Iroquois art includes deer hide clothing, and shoes and bags done in quillwork and later with glass beading. The Iroquois are known for two kinds of masks, the woven husk face mask made of corn husks and symbolizing corn harvest, and the false face mask, carved from basswood and used in spiritual ceremonies. Among the most important symbols for the Iroquois is the Hiawatha belt, which is a series of interconnected shapes that represent the original Iroquois Confederacy.
Iroquois Confederacy ***
History of the Iroquois Confederacy
The Iroquois Confederacy was initially a league of five tribes who inhabited New York State living between the Hudson River and the St Lawrence and Lake Erie. The tribes spoke the Iroquoian language which was a family of North American Indian languages spoken by the Iroquois peoples. The Iroquois gave their name to the Iroquoian branch of the Hokan-Siouan linguistic stock. Discover interesting history, facts and information about the Confederacy and its founders Deganawida and his spokesman Hiawatha, the tribes of the league, where they were located, the Constitution, the People of the Longhouse, the Hiawatha Wampum Belt, the Tree of Peace, Great Law of Peace and the Great Council.
Iroquois Confederacy Constitution
Iroquois Confederacy Tribes
The Iroquois were also known as the Haudenosaunee or the “People of the Longhouse”. The Longhouse was a long, narrow house that was traditionally built by the Iroquois. The tribes of the Iroquois confederacy belonged to Eastern Woodlands culture group. The union created a powerful alliance of related Iroquoian tribes and peoples. The Iroquois Confederacy was also known as the “League of Peace and Power”.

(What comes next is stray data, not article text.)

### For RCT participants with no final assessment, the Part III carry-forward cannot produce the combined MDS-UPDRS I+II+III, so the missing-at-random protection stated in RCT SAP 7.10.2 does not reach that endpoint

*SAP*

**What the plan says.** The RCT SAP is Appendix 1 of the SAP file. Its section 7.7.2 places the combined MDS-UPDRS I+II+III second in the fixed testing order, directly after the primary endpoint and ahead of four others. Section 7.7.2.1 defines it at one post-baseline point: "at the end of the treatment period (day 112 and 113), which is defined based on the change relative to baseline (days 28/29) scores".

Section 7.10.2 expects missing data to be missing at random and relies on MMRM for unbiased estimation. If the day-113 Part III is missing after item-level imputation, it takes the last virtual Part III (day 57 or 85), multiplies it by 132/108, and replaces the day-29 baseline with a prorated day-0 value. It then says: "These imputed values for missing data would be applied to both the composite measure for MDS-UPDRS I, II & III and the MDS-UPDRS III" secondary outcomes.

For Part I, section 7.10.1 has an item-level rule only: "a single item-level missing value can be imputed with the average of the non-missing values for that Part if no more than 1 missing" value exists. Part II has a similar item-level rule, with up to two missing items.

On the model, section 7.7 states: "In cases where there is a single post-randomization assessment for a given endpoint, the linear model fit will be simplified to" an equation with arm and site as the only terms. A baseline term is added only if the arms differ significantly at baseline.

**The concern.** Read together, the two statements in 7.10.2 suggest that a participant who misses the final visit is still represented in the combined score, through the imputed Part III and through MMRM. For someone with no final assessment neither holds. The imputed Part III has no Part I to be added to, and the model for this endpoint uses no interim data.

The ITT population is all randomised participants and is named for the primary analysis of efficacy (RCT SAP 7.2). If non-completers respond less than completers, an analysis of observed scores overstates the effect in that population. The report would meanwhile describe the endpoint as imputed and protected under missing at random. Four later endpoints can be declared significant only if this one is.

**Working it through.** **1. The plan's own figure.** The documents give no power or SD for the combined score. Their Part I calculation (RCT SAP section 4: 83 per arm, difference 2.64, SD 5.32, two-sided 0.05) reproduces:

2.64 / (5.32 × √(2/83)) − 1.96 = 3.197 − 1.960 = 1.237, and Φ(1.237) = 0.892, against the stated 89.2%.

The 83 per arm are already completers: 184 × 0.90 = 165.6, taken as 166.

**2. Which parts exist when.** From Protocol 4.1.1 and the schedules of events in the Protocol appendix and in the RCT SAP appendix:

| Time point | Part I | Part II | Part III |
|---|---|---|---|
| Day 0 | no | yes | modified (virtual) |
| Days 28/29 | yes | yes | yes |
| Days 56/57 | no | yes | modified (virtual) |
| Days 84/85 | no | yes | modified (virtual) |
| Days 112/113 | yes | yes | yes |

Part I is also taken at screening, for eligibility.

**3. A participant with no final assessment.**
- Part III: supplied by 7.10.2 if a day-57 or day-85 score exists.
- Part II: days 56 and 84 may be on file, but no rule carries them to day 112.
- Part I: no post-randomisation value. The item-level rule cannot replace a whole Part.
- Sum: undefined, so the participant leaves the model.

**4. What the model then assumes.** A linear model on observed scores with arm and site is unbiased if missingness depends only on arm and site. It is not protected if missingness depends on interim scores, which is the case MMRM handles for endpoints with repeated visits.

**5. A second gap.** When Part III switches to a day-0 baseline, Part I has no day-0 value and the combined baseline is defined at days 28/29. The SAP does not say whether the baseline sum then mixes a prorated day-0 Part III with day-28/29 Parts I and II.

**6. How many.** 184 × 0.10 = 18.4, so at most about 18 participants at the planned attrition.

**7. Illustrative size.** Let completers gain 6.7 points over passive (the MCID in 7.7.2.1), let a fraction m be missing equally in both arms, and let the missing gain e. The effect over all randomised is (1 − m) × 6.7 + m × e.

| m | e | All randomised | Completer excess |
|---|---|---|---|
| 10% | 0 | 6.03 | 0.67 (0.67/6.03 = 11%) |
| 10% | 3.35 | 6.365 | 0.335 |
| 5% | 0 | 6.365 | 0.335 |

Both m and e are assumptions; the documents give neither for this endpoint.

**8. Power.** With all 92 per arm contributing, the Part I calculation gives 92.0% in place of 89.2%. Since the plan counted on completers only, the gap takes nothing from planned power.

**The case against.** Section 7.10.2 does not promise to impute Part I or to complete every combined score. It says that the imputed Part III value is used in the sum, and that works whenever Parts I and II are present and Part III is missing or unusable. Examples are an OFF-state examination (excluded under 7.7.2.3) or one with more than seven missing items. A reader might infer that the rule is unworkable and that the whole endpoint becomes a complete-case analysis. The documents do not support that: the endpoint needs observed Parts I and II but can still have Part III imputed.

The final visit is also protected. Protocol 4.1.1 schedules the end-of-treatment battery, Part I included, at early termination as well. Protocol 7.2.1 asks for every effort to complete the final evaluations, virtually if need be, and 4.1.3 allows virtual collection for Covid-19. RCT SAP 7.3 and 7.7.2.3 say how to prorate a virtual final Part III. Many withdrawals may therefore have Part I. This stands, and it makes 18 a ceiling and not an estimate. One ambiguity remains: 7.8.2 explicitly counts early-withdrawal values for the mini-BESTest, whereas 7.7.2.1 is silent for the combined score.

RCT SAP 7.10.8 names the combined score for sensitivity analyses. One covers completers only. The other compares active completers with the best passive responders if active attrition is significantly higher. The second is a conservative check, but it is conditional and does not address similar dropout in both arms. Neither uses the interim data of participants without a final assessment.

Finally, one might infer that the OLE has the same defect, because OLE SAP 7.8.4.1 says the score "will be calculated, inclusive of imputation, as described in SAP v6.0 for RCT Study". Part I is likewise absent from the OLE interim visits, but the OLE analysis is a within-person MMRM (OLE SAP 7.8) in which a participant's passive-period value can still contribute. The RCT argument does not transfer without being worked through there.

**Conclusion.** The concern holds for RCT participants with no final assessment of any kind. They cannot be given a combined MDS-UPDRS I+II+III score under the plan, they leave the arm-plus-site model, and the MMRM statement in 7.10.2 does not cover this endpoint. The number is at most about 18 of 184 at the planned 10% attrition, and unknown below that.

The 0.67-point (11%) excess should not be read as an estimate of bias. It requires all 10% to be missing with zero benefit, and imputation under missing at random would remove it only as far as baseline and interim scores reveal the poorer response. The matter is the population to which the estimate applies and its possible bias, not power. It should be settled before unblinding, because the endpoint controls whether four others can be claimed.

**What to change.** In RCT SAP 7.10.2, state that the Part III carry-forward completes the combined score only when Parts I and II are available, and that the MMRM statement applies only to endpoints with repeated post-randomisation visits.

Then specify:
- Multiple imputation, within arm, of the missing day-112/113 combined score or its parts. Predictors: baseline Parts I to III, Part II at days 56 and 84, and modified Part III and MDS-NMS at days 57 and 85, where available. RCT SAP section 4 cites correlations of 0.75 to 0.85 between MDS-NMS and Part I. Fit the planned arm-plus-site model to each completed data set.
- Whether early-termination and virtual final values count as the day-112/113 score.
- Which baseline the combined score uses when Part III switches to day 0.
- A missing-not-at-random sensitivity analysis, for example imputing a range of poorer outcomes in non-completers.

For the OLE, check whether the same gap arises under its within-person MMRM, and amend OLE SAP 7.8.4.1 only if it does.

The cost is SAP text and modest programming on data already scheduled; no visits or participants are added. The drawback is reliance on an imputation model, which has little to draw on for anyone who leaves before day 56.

Iroquois Confederacy Tribes
The Iroquoian Confederacy was first founded c1550, prior to major European contact, and initially consisted of five tribes: the Mohawk, Oneida, Onondaga, Cayuga and Seneca tribes, which were known as the Five Nations. The Tuscarora tribe joined the Confederacy in 1722, as non-voting members of the league, and the collective tribes became known as the Six Nations. The powerful, and brutal, Iroquois coalition grew quickly by invading neighboring tribes and absorbing their land into Iroquois territory. The Iroquois Confederacy aimed to create an empire by incorporating subservient, conquered peoples.
Iroquois Confederacy Map – Territory of each of the Tribes
The Iroquoian Confederacy initially consisted of five tribes who were in close proximity of the Iroquois territory.